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I have a super-simple class representing a decimal # with fixed precision, and when I want to format it I do something like this:

assert(d.DENOMINATOR == 1000000);
char buf[100];
sprintf(buf, "%d.%06d", d._value / d.DENOMINATOR, d._value % d.DENOMINATOR);

Astonishingly (to me at least) this does not work. The %06d term comes out all 0s even when d.DENOMINATOR does not evenly divide d._value. And if I throw an extra %d in the format string, I see the right value show up in the third spot -- so it's like something is secretly creating an extra argument between my two.

If I compute the two terms outside of the call to sprintf, everything behaves how I expect. I thought to reproduce this with a more simple test case:

char testa[200];
char testb[200];
int x = 12345, y = 1000;
sprintf(testa, "%d.%03d", x/y, x%y);
int term1 = x/y, term2 = x%y;
sprintf(testb, "%d.%03d", term1, term2);

...but this works properly. So I'm completely baffled as to exactly what's going on, how to avoid it in the future, etc. Can anyone shed light on this for me?

(EDIT: Problem ended up being that d._value and d.DENOMINATOR are both long longs so %d doesn't suffice. Thanks very much to Serge's comment below which pointed to the problem, and Mark's answer submitted shortly thereafter.)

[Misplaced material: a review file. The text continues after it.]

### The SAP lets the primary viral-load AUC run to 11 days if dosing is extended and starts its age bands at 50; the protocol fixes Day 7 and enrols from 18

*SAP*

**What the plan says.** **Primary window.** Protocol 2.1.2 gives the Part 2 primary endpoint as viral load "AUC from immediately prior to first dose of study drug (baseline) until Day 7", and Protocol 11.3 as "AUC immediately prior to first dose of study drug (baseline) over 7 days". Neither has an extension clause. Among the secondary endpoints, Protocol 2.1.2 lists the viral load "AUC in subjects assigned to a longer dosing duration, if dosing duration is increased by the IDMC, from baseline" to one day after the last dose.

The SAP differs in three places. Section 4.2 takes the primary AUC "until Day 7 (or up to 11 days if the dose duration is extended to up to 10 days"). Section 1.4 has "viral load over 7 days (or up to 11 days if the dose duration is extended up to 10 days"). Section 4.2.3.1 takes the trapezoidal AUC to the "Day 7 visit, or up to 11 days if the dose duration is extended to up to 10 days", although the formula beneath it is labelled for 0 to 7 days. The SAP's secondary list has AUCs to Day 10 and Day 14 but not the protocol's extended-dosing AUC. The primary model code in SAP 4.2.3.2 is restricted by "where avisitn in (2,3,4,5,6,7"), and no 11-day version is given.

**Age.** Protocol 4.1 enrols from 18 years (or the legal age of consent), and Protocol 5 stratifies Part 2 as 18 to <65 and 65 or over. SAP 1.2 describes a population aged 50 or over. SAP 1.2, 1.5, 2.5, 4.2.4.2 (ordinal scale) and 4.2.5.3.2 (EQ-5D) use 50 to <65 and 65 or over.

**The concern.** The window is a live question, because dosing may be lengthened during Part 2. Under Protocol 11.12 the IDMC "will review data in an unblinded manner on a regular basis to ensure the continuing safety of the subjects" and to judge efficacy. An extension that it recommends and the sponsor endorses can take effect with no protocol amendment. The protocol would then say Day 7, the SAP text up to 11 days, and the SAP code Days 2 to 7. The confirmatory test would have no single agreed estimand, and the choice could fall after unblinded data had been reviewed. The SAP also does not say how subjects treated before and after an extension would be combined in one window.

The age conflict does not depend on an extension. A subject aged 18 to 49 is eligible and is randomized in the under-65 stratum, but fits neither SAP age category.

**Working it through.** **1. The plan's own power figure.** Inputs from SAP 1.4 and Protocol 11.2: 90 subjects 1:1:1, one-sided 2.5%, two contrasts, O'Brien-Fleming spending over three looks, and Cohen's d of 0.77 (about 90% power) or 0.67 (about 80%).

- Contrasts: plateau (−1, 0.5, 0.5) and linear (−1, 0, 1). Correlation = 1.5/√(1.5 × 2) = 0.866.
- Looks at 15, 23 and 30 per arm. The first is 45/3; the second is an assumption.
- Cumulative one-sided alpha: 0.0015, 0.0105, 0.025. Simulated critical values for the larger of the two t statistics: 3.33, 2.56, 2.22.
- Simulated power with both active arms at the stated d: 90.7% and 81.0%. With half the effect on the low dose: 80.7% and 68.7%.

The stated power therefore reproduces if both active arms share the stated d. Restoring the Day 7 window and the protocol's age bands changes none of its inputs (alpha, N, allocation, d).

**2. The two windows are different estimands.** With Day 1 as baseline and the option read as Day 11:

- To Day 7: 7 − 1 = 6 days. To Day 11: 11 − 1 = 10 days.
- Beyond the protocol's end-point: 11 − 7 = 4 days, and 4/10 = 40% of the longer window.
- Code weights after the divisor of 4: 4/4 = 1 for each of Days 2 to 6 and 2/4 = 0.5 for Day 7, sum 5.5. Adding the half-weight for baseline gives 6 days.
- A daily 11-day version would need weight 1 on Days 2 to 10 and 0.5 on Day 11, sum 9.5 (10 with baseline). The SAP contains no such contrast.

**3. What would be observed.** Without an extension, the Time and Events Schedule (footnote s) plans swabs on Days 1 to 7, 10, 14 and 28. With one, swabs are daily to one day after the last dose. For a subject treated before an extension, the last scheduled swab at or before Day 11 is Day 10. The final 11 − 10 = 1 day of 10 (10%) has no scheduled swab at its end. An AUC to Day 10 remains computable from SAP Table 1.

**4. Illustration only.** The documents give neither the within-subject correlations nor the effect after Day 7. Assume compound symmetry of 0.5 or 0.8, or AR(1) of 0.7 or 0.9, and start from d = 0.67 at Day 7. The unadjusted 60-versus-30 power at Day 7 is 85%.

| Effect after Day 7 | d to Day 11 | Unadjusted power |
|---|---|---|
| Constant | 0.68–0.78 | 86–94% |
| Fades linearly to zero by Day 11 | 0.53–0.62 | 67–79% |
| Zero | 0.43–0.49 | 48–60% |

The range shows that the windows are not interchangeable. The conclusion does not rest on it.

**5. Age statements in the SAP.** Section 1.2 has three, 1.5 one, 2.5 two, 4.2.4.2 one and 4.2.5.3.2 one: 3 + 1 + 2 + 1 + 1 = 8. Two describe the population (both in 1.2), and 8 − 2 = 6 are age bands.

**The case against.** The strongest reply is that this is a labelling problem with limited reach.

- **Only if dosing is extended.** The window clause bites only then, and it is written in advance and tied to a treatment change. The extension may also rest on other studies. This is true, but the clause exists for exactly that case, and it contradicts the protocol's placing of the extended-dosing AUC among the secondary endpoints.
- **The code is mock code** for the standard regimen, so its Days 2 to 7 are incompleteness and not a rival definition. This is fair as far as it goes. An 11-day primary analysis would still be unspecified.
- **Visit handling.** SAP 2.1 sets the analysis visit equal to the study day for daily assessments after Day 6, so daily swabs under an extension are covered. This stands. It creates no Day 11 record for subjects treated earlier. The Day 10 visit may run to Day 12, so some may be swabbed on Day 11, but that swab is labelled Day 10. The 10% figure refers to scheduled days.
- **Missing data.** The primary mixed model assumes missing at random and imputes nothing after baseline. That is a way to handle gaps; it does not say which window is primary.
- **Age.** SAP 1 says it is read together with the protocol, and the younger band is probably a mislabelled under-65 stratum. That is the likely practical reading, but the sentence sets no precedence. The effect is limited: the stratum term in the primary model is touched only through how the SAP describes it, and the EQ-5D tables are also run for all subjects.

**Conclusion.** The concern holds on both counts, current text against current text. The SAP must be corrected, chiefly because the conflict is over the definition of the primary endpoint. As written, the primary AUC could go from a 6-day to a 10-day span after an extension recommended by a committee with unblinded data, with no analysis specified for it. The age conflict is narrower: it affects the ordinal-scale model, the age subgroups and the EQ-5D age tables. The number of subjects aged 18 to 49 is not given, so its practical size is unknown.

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whats the definition of the type of "d" –  Keith Nicholas Jan 12 '12 at 21:37
Please show output examples. Also, what are the types of d;_value and d.DENOMINATOR? –  Serge - appTranslator Jan 12 '12 at 21:37
You better show us this super simple implementation. –  Martinsh Shaiters Jan 12 '12 at 21:39
d is my Decimal class, which is basically just a wrapper around a long long (d._value.) For the example I'm dealing with _value is 892250000 and DENOMINATOR is 1M as shown above. Is this because I need to use %lld? Yeah, that must be it. Testing now. –  Paul Eastlund Jan 12 '12 at 21:40
perhaps consider using C++ strings and string streams –  Keith Nicholas Jan 12 '12 at 21:41

1 Answer 1

up vote 3 down vote accepted

Almost certainly your term components are a 64-bit type (perhaps long on a 64-bit system) which is getting passed into the non-type-safe sprintf. Thus when you create an intermediate int the size is right and it works fine.

g++ will warn about this and many other useful things with -Wall. The preferred solution is of course to use C++ iostreams for your formatting as they're totally type safe.

The alternate solution is to cast the result of your expression to the type that you told sprintf to expect so it pulls the proper number of bytes out of memory.

Finally, never use sprintf when almost every compiler supports snprintf which prevents all sorts of silly mistakes. Your code is fine now but when someone modifies it later and it runs off the end of the buffer you may spend days tracking down the corruption.

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